How much you deserve is determined by the biggest offer you can get. Compensation packages for early stage start ups aren't "cheap" as many on this thread tend to call. If all you care about is the salary, then early stage start ups are simply not for you. This is what I was attempting to convey in my original reply. This isn't a negative thing. If you think equity is worthless (which is how these packages are supplemented for the salary), then instead of getting offended that a start up is trying to rip you off, enjoy working at a bigger company that has the deep pockets for the salary you believe you deserve.
An early stage start up has a very limited amount of funds and time to develop their idea into its next stage. For each idea, there is a very unique combination of time, money, and resources. Paying the salaries benchmarked by companies that have billions at their disposal, will make a start up burn through their small amount of money, without ever having enough resources, in much less time than needed.
Reading about companies like Uber, Dropbox, Pinterest, and other big names get fortune-level valuations leads to misconceptions that these companies are still start ups and other start ups have the same capital.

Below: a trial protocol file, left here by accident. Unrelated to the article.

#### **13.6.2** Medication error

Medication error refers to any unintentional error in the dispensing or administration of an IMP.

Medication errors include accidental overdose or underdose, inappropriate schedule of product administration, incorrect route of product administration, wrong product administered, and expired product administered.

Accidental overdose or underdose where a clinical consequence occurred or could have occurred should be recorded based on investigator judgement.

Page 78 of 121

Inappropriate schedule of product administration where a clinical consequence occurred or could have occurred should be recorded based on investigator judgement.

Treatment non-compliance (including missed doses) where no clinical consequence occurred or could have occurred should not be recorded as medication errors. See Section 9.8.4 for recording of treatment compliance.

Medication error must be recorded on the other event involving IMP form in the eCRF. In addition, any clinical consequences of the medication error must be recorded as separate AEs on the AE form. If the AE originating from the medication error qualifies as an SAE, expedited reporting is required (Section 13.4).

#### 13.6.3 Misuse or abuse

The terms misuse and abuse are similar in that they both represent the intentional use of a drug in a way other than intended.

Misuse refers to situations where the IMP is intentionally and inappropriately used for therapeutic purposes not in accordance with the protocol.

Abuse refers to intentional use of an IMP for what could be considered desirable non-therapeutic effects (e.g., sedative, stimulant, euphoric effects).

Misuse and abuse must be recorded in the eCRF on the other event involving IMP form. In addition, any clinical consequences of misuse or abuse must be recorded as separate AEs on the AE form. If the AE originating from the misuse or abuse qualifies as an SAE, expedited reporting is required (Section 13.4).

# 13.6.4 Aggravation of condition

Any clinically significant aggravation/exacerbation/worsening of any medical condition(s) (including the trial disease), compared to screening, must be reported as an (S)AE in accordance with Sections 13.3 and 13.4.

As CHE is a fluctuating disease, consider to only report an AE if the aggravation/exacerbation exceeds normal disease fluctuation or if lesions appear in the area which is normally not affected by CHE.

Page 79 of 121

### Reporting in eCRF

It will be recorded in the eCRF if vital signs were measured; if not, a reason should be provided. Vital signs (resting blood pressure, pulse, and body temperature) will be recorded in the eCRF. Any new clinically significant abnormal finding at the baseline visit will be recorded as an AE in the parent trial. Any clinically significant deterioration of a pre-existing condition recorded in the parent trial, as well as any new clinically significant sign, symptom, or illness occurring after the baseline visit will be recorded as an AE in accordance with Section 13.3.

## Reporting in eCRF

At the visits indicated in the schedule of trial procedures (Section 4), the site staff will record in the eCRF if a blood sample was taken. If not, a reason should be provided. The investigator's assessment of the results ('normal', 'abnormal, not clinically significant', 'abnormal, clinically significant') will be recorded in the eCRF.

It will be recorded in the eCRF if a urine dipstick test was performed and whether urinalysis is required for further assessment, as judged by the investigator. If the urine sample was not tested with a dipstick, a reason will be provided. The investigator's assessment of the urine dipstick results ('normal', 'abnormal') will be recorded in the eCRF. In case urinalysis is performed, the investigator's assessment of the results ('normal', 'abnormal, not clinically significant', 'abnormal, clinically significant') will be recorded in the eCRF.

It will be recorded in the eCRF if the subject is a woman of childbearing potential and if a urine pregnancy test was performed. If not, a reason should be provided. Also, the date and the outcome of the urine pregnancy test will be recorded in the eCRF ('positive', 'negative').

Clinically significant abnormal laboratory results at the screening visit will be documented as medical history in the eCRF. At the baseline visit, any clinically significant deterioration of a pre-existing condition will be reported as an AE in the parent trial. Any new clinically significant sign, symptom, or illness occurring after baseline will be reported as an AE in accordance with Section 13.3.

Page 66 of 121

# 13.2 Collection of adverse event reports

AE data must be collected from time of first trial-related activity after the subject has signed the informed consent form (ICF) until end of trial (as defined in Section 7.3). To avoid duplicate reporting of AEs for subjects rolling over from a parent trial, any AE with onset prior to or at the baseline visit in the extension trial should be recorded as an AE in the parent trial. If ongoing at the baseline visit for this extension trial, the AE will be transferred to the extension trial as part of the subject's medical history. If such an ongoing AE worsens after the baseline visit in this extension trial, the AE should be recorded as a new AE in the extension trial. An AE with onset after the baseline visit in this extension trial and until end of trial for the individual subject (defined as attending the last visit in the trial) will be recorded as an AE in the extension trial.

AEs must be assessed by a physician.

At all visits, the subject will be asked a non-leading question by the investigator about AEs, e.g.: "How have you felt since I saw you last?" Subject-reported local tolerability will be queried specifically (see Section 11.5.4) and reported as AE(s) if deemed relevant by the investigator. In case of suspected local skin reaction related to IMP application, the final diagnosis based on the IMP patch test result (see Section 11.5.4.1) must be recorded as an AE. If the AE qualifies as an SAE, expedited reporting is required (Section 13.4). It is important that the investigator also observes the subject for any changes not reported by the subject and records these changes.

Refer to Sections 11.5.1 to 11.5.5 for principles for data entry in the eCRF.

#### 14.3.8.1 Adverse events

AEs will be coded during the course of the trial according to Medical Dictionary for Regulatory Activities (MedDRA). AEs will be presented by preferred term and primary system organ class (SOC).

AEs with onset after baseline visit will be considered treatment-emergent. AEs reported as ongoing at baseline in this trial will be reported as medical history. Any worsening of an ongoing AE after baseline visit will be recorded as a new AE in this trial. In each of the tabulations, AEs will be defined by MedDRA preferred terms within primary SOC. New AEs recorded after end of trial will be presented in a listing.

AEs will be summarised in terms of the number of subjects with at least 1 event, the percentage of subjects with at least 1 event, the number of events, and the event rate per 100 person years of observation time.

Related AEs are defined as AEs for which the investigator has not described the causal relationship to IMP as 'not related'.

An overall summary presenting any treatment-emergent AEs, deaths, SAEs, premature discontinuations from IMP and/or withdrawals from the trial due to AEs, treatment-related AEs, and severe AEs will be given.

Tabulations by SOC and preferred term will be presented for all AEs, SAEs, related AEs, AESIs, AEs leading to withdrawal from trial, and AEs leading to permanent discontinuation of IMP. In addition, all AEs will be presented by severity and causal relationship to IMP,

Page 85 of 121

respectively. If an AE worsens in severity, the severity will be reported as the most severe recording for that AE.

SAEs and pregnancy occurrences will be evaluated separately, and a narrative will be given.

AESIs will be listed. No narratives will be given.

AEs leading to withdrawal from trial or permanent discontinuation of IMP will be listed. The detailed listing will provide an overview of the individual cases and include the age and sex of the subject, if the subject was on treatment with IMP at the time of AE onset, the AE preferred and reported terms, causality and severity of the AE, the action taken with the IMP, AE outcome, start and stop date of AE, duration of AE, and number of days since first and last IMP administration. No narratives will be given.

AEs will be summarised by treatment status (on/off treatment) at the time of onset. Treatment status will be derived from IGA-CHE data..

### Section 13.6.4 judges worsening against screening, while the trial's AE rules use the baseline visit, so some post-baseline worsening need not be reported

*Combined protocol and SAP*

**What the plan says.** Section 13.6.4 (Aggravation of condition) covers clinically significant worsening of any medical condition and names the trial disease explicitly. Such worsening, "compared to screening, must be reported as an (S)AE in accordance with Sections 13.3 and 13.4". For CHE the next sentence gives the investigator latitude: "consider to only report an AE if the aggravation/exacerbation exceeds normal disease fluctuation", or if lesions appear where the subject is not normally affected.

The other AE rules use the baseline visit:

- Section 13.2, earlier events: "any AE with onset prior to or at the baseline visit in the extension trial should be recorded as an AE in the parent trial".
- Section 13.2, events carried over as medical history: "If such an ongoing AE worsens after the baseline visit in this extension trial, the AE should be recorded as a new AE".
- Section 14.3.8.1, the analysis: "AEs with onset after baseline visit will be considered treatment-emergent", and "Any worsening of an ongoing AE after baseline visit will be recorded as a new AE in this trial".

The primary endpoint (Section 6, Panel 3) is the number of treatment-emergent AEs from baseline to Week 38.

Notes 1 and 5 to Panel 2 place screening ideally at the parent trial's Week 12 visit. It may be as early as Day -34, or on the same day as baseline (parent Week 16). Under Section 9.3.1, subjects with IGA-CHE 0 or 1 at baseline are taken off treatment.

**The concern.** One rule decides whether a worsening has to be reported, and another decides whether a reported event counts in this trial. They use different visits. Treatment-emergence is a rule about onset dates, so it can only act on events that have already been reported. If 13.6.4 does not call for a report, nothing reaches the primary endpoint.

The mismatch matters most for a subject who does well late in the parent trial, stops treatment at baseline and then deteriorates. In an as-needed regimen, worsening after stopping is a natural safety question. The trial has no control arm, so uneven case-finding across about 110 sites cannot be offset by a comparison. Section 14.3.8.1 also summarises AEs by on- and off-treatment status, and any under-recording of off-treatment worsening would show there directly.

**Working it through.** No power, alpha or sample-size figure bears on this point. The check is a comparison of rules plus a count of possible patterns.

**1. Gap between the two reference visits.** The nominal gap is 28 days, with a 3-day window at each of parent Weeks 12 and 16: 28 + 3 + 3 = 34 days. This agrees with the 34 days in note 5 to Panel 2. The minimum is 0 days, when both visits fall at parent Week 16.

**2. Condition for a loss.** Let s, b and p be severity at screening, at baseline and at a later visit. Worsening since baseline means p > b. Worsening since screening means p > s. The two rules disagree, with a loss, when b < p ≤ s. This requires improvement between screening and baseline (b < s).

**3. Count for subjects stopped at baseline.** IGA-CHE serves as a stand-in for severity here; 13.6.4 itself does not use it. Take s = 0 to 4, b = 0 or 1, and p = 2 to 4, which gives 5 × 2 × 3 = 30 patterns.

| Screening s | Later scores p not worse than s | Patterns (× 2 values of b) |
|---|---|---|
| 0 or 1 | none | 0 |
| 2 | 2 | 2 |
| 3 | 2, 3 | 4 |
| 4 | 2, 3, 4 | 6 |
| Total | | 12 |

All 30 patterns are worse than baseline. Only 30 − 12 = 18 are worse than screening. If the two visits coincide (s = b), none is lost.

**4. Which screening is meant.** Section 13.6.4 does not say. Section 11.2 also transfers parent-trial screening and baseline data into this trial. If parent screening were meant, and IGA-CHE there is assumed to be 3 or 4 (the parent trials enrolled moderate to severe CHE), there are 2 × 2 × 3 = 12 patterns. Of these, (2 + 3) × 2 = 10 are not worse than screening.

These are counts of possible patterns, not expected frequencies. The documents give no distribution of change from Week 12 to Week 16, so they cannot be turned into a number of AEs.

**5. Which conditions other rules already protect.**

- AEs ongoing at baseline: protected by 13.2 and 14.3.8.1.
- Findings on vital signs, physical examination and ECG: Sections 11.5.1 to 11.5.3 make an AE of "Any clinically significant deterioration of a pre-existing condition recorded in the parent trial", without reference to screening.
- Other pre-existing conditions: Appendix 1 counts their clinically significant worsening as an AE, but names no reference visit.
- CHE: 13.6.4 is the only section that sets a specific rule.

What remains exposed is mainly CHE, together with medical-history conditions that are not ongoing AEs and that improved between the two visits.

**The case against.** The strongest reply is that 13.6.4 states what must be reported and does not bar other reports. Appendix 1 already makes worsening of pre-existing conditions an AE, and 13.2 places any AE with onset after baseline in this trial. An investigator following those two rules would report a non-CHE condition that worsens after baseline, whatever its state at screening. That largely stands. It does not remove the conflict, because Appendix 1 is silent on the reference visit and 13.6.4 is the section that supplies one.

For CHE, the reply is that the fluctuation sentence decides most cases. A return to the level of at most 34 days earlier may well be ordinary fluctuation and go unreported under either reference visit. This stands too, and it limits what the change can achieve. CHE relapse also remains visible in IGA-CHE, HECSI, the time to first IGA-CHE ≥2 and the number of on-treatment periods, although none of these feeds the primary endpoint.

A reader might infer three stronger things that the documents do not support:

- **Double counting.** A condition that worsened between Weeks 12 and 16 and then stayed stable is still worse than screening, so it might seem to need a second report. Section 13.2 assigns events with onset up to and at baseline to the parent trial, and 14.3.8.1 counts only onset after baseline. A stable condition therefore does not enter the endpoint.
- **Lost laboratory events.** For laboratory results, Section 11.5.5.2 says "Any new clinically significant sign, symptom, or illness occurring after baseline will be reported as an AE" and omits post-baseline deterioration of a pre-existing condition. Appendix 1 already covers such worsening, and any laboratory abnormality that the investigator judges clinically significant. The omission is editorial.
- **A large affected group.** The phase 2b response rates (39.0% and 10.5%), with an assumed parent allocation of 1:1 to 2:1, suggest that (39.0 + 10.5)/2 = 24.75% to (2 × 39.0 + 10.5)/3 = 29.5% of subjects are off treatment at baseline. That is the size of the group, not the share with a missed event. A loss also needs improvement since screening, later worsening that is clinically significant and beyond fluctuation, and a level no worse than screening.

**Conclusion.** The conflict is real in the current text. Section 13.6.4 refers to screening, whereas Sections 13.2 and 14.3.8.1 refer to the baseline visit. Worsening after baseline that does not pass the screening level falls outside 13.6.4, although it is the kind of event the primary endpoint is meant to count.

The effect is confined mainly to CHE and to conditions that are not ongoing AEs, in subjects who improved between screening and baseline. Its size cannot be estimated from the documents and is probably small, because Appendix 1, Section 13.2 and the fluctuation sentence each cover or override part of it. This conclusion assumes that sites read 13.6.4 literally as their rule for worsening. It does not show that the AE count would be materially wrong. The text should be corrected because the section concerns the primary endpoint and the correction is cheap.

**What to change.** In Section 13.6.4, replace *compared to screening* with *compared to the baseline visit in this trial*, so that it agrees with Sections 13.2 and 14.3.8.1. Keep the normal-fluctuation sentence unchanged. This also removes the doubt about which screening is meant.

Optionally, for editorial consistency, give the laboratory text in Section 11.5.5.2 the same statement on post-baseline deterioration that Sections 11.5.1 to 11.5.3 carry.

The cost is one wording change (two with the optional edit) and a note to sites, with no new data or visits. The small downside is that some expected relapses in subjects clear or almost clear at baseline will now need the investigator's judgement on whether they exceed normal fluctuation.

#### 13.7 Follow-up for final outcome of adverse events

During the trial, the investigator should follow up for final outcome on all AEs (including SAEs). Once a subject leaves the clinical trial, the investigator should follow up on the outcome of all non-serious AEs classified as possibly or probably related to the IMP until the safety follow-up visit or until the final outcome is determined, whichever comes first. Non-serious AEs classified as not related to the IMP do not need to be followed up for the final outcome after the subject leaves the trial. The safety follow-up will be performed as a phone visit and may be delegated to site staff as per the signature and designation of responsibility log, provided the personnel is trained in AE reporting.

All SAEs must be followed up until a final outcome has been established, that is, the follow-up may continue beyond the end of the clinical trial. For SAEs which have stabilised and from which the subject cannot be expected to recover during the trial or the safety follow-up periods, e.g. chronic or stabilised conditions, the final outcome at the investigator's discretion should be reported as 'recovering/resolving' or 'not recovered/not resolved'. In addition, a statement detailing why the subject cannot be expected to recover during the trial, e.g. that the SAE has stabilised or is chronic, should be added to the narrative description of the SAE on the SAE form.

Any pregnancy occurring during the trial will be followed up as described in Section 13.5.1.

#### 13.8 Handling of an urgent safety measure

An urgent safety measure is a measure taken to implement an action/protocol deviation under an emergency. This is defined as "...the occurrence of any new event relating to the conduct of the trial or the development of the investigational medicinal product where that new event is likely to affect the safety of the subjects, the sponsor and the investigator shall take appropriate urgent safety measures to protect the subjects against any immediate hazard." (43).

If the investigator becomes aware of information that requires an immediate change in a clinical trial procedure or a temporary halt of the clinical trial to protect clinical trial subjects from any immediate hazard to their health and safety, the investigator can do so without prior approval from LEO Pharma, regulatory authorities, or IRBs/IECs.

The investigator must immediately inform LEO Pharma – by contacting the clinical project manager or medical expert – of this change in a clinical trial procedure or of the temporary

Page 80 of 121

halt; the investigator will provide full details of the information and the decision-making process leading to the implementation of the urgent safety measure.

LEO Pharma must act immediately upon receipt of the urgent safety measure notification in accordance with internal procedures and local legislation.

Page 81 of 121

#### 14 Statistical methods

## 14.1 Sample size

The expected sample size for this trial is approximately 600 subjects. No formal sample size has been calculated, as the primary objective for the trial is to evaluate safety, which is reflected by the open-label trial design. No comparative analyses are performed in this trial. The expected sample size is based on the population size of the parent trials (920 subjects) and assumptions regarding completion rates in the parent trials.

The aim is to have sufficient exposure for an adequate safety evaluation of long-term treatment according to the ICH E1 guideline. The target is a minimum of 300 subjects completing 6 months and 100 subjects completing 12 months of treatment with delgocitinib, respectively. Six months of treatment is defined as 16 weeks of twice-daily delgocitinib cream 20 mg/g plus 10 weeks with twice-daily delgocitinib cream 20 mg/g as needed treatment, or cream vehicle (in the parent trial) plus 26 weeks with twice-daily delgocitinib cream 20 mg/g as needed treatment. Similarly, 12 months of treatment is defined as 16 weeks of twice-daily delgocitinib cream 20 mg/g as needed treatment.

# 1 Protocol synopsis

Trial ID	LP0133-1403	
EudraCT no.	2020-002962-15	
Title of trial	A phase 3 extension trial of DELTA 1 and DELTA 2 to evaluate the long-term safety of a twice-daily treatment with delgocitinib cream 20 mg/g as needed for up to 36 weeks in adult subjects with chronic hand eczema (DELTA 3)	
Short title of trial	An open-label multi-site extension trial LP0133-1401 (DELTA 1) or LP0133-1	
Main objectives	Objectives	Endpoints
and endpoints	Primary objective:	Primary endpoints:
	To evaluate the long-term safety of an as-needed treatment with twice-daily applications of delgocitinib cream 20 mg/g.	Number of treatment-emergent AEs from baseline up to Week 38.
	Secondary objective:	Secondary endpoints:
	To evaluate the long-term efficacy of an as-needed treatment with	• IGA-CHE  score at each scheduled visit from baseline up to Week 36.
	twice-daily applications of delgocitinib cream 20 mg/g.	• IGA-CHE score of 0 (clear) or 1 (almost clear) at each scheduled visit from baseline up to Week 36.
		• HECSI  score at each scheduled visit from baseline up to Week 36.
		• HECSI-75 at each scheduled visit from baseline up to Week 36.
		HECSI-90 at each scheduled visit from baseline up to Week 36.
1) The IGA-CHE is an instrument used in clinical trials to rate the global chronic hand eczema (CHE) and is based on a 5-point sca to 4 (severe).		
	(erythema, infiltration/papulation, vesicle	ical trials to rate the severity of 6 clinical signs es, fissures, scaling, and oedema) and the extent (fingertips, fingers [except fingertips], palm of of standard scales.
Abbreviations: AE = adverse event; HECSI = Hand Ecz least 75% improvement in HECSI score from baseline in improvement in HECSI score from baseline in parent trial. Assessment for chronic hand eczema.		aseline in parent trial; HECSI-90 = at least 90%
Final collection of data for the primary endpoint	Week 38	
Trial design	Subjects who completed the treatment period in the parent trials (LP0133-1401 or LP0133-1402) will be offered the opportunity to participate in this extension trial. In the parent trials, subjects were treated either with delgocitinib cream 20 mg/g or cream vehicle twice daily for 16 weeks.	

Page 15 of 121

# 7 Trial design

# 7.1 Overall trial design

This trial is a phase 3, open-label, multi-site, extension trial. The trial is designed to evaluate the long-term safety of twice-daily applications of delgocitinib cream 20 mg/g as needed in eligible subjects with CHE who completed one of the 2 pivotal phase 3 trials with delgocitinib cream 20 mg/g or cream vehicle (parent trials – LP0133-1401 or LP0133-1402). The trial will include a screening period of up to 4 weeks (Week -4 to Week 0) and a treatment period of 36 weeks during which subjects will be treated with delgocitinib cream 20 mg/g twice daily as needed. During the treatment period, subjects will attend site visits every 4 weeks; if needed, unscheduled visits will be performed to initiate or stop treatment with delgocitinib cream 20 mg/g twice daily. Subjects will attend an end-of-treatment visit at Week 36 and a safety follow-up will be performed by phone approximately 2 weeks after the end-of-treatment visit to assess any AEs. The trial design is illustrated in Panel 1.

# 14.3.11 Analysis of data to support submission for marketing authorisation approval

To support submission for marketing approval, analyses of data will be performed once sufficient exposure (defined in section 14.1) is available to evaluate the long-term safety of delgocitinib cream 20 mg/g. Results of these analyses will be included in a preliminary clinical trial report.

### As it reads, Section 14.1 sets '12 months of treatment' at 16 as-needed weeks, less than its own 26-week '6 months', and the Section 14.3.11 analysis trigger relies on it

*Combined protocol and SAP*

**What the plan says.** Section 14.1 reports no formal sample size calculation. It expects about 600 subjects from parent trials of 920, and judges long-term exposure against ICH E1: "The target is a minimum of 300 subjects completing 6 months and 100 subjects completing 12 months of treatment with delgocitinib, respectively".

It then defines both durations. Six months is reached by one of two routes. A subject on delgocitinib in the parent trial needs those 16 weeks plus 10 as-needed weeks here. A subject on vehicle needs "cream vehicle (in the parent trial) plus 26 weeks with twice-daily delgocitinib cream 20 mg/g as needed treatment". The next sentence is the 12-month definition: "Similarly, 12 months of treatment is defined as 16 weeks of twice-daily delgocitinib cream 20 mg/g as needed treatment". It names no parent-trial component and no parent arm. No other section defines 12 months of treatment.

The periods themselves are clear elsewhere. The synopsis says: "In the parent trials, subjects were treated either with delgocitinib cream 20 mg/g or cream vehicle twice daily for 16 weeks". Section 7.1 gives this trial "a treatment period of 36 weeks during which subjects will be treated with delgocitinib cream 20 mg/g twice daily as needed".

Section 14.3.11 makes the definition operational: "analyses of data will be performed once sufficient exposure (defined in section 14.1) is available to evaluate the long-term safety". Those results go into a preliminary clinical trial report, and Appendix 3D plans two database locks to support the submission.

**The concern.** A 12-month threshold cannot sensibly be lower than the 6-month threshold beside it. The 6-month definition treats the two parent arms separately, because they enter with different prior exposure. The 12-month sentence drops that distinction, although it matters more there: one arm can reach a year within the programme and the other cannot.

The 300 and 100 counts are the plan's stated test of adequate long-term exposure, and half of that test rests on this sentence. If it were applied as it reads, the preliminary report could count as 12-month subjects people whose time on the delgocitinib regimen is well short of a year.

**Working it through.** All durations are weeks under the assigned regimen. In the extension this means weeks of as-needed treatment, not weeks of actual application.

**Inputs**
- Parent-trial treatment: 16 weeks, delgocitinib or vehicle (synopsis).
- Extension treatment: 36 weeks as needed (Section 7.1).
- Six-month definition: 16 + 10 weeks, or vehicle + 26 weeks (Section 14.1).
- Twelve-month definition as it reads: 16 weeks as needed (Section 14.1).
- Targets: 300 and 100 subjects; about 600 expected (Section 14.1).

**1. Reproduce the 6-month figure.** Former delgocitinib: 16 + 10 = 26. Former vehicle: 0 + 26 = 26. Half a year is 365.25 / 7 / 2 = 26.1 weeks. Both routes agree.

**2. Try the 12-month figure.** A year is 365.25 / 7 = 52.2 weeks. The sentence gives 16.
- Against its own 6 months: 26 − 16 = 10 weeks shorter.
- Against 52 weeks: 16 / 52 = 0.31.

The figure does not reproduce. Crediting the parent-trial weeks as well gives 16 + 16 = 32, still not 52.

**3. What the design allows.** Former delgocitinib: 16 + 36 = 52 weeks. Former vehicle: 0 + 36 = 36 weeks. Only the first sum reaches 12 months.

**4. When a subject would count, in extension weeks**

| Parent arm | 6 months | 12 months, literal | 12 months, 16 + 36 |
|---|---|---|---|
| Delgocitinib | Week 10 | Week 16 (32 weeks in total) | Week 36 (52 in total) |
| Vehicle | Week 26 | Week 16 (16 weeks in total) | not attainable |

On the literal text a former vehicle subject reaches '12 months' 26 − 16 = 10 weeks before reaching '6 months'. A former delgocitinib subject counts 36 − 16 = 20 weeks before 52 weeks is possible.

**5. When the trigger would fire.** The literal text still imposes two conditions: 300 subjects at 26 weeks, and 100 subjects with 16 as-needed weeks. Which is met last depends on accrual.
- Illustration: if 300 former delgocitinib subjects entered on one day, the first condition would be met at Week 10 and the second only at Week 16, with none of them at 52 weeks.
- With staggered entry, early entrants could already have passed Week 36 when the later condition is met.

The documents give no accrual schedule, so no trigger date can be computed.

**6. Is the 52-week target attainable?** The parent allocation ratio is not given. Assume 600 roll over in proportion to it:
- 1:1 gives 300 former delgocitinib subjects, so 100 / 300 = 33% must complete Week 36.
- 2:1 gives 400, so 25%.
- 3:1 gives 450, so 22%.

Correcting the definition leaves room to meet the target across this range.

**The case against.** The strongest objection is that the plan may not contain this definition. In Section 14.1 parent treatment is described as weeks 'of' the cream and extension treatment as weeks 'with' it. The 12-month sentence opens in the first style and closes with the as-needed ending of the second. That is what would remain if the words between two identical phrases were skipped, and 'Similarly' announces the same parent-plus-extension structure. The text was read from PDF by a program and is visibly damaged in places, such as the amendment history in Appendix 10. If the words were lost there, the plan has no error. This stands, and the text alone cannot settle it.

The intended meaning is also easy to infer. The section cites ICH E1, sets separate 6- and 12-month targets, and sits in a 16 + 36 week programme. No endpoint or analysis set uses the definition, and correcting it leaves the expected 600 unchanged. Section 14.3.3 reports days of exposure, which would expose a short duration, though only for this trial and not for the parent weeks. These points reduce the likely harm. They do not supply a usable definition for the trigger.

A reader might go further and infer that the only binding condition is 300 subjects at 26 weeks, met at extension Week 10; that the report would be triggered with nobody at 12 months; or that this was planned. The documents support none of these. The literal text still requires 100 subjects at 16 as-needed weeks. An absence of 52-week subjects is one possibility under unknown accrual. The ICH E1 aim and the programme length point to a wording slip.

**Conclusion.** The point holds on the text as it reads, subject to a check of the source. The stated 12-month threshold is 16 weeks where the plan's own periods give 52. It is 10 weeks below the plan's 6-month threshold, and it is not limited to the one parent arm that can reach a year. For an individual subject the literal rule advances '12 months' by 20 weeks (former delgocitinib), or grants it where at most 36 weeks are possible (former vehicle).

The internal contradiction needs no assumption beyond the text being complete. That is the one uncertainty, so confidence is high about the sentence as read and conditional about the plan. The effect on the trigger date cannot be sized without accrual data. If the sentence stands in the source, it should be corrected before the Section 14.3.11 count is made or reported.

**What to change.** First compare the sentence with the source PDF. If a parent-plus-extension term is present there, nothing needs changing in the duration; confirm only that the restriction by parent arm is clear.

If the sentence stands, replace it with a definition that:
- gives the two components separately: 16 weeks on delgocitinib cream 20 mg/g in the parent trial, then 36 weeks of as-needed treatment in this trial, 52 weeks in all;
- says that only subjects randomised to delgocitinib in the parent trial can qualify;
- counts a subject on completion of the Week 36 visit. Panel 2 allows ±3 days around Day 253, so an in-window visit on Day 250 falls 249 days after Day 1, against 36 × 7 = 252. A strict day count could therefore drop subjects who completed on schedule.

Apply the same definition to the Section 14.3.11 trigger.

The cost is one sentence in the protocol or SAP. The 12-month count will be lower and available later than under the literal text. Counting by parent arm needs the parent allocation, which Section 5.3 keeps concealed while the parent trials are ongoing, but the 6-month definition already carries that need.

Early stage start ups are companies you most likely haven't heard of yet. If you listen to a podcast course from Stanford by Sam Altman, you'll learn that it takes many years to build up a start up.
All this leads me back to my original statement: if you're looking for top-level salaries, don't care about equity, and think that believing in the product/vision is a joke, you shouldn't be looking at job postings on Hacker News.
You're basically self-selecting for financially stable people with no dependents which... yeah, that's what the startup world looks like, with its attendant diversity baggage.
99% of candidates don't even get into the salary discussion phase. It's hard to hire because candidates think they know more than they really do. Some have 5 years experiences, many have 1 year experience five times.
So these are all people who have agreed to undertake your presumably time-consuming interview process without even a hint about financial compensation at the end of the tunnel?